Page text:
With five Chinese films receiving their world premieres at the Berlin Film Festival (February 9 - 19) this year, cultural apparatchiks in Beijing should have been loudly celebrating their triumph in the pursuit of soft power. But there’s been hardly a murmur in the state-run media – perhaps because the titles stray from the officially endorsed narrative of China as a sunny, strong nation on the rise.

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In Yang Heng’s rural drama Ghost in the Mountains, listless youths plunder and kill with barely a thought for their victims. In Huang Ji and Ryuji Otsuka’sFoolish Bird, corruption overwhelms a young stolen-goods peddler’s attempt to enrol in a police academy. A materialist woman despairs of her provincial hometown’s backwardness in Song Chuan’sCiao Ciao. A mobster’s henchman tries to hunt down an embezzling hoodlum in Liu Jian’s animated film Have a Nice Day, while medical staff struggle to contain and cure patients at a mental asylum in Ma Li’s documentary Inmates.

Troubling visions of China, certainly, but they are films that still fall within the tolerance of the country’s censors. However, there was a film in Berlin that could have been of more concern to mainland officials – and it’s a non-Chinese production.

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In his documentary In the Intense Now, Brazilian filmmaker João Moreira Salles includes footage his mother filmed during her visit to China in 1966, when the country was spiralling towards mayhem at the onset of the Cultural Revolution. Wearing clothes and expressions that contrast starkly with those of the locals around them, the tourists visit histor­ical sites covered with revolutionary “big letter posters”; in one case, they gleefully peer into a temple that has been vandalised by Red Guards.

The foreigners were allowed to film rallies and processions up close – a multilingual road sign for a boulevard renamed “Anti-Revisionist Street” likely signals how choreographed this visit was. Despite the mayhem unfolding across the country, the footage does not feature violence and persecution: there are no traces of the show trials or the wanton destruction that marked that period.

While often betraying the naivety of a foreigner overwhelmed by the exotic revolutionary fervour unfolding around her, Moreira Salles’ mother’s observations are wry. Over images of seemingly bored people wandering around a garden – a scene at odds with how the period is usually remembered – the director quotes his mother as saying that the Cultural Revolution seemed to be “500 people working incessantly while millions of others just stroll around”.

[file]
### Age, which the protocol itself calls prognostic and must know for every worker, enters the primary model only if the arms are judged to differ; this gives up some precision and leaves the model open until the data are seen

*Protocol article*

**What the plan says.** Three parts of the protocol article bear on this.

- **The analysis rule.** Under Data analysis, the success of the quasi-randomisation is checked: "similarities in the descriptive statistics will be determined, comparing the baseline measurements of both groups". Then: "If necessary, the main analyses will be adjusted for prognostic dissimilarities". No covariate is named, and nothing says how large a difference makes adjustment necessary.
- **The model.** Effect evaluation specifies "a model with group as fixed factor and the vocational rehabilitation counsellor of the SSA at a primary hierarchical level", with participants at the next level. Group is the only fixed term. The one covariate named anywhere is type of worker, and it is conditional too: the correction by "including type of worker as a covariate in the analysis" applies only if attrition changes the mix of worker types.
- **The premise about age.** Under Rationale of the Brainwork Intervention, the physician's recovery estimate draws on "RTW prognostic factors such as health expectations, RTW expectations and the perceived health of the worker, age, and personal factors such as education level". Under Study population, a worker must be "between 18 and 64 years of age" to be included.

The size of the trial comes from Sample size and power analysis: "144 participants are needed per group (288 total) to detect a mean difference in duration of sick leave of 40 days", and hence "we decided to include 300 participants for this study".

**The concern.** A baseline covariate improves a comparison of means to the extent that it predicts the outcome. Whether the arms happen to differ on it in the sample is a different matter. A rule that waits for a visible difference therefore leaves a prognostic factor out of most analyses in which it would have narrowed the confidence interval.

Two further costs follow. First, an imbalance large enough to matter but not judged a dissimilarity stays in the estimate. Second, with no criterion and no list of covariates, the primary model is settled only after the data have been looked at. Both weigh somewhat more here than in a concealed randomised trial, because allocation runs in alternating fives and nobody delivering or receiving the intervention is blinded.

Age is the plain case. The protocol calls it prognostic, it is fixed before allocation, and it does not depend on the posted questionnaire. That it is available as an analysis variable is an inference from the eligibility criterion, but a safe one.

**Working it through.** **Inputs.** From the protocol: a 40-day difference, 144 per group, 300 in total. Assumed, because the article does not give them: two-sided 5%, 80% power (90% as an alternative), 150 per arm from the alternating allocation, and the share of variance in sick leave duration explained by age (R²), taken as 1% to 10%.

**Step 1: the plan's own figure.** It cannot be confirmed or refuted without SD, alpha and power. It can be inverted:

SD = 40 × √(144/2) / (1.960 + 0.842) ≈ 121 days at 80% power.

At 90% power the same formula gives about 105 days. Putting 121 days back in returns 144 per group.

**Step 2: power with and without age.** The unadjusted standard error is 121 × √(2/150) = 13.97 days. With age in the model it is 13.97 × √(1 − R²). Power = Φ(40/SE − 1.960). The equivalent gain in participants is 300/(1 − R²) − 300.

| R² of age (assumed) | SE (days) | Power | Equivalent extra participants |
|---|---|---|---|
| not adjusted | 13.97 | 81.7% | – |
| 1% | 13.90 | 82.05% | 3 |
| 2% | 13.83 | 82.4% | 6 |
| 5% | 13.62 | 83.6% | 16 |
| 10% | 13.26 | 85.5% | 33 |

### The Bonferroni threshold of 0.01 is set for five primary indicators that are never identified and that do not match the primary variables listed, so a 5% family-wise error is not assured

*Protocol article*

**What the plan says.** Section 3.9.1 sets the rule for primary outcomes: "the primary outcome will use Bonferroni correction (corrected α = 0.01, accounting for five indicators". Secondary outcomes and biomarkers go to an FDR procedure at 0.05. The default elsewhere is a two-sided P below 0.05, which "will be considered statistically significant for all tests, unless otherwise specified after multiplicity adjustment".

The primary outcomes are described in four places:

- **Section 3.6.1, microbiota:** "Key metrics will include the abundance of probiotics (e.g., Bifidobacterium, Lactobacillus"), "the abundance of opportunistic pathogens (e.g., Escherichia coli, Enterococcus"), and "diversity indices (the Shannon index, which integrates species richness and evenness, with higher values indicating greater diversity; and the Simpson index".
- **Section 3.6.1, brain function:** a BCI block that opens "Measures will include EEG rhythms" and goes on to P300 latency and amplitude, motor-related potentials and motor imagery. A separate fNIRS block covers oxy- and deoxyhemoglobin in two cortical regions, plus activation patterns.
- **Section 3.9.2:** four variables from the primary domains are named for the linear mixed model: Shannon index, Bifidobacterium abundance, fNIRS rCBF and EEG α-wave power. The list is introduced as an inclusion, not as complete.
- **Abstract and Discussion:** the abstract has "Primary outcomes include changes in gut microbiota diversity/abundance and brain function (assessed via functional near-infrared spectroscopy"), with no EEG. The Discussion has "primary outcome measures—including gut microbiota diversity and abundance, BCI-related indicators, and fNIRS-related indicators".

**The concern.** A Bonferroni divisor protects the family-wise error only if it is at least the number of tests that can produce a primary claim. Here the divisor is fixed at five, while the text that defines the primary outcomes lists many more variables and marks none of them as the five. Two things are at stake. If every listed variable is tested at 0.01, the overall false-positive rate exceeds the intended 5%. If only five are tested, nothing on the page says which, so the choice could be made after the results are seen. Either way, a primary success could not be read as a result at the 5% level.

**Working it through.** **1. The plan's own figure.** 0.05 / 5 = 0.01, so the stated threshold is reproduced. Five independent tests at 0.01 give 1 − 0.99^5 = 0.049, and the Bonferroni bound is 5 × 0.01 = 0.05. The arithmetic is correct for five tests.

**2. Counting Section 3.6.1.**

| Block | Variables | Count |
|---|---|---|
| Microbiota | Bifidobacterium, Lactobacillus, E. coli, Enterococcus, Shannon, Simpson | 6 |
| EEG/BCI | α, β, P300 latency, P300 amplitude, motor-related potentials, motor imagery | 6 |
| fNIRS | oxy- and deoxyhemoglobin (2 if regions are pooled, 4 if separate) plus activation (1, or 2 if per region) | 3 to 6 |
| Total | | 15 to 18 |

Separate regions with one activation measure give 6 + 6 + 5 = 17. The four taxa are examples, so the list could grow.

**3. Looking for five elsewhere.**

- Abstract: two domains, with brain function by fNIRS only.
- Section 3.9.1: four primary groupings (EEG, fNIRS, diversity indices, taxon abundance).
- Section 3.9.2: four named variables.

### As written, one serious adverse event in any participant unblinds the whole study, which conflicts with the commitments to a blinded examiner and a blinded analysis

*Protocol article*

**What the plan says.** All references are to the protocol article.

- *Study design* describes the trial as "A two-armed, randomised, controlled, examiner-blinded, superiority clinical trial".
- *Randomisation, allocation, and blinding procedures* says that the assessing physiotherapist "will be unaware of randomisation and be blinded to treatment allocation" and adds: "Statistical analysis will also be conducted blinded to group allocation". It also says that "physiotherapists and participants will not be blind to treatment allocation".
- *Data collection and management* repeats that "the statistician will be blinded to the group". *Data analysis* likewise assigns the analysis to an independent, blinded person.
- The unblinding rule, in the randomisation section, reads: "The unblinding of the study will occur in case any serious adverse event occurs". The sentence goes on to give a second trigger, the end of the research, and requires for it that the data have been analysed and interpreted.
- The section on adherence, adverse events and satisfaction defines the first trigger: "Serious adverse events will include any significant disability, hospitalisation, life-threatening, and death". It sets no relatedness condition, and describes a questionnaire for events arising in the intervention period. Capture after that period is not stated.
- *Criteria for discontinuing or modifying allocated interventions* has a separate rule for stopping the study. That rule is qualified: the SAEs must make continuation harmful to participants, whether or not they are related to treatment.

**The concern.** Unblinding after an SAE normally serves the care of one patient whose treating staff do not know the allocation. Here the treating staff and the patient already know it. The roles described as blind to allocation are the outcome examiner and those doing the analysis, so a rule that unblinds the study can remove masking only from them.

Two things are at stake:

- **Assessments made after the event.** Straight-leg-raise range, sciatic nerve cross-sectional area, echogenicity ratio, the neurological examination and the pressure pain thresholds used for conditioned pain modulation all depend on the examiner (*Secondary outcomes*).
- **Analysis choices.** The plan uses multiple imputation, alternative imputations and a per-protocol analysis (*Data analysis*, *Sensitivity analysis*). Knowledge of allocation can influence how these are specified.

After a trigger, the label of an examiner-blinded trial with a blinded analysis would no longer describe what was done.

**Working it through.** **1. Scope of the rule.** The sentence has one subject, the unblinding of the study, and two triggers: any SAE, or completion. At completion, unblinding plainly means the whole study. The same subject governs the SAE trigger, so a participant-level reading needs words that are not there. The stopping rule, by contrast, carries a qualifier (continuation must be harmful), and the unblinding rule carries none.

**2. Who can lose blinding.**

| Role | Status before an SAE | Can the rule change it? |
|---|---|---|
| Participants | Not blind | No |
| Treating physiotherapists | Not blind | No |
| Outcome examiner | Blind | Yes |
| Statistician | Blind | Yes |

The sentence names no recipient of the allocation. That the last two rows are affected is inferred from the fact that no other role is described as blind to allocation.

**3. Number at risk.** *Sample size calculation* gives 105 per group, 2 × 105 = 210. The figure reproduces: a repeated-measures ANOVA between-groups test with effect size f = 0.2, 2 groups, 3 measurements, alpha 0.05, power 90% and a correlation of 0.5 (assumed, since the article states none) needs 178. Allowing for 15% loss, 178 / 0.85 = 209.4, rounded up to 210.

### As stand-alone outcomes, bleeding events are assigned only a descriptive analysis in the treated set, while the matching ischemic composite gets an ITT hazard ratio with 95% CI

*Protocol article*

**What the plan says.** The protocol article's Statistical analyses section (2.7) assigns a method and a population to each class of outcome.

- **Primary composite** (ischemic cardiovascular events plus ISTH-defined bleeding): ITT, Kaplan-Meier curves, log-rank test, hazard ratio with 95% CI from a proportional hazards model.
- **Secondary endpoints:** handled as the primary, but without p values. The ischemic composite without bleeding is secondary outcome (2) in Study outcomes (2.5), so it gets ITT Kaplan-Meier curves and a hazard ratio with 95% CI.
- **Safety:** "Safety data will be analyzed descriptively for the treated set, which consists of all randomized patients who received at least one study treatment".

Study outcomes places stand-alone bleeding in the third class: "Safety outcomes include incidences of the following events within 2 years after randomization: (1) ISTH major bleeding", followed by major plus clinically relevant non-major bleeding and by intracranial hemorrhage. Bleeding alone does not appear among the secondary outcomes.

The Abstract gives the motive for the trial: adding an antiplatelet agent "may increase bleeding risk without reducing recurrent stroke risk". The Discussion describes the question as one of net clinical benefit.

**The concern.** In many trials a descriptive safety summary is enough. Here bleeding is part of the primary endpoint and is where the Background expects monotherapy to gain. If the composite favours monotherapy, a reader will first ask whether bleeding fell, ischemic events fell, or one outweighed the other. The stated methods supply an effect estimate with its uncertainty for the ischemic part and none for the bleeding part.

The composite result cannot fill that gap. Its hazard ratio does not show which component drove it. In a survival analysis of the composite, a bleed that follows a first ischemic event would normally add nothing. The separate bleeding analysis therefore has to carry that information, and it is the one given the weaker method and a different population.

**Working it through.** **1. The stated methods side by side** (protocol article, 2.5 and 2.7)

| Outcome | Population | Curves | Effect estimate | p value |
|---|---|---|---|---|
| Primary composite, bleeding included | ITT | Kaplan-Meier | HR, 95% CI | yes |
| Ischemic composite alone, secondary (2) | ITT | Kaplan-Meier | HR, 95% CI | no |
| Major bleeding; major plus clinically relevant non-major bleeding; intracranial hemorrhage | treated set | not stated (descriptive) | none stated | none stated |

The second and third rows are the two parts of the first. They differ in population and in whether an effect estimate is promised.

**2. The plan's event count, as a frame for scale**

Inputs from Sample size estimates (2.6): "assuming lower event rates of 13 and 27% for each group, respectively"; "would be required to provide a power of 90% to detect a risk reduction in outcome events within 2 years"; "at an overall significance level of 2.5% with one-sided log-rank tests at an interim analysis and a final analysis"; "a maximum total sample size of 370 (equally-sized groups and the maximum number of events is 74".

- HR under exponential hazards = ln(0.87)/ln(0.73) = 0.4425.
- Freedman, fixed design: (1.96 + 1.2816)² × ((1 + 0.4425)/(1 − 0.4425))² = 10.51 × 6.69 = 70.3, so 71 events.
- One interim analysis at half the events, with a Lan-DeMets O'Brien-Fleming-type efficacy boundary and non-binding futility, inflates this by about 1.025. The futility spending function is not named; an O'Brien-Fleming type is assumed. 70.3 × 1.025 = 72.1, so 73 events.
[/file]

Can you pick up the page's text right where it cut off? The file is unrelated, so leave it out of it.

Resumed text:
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In the Intense Now is not exactly about the Cultural Revolution, or China for that matter: Moreira Salles is using his mother’s footage to reflect on the Mao-inspired student movements in France in 1968 and how politicians and entrepreneurs always end up corrupting and appropriating youthful idealism for their own ends. But those visions of China, sealed from view for nearly five decades, are fascinating.

More well-known filmmakers have produced documentaries with footage they filmed during officially spon­sored trips through Cultural Revolution-era China – Michelangelo Antonioni’s Chung Kuo, Cina (1972) and How Yukong Moved the Mountains (1976), by Marceline Loridan Ivens and Joris Ivens– but Moreira Salles’ footage highlights the mundanity behind the madness. Who would have thought Red Guards had shouted slogans against Western imperialism one moment and then waved furiously and happily at camera-wielding Western tourists the next?

In the Intense Now suggests that the Cultural Revolution – just like most other radical political movements in contemporary history – was complex and layered. It’s perhaps unfortunate, however, that it takes a non-Chinese film to address this in the open, with Beijing still decreeing those years of social upheaval taboo and minimal commemoration having taken place last year to mark its 50th anniversary.

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While filmmakers in other countries have the opportunity to make contemplative or cathartic films out of their own national traumas, mainland directors are prohibited from tackling similarly controversial chapters in 20th-century Chinese history.

Independent filmmaker Hu Jie has been incessantly harassed by the authorities for his work on victims of the Great Leap Forward and the Cultural Revolution, and Wang Bing’s films about these events came to fruition only because of international funding and assistance.

Only Zhang Yimou, the once renegade filmmaker who has long been considered part of the establishment, has managed to make films in the past few years about the Cultural Revolution. However, Under the Hawthorn Tree (2010) and Coming Home (2014) hardly address the social and political context of that period. Instead, the upheaval provides a blurred setting for melodrama, with the former revolving around a young couple’s romance in the countryside, the latter focusing on the reconciliation of a broken family.

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Chinese officials criticise foreign governments and the international media for what foreign minister Wang Yi described last year as prejudiced views on China. With the country denying its artists and filmmakers – de facto cultural ambassadors – the right to present their perspectives on controversial topics on screen, it’s hardly a surprise that foreign voices are bringing China into focus.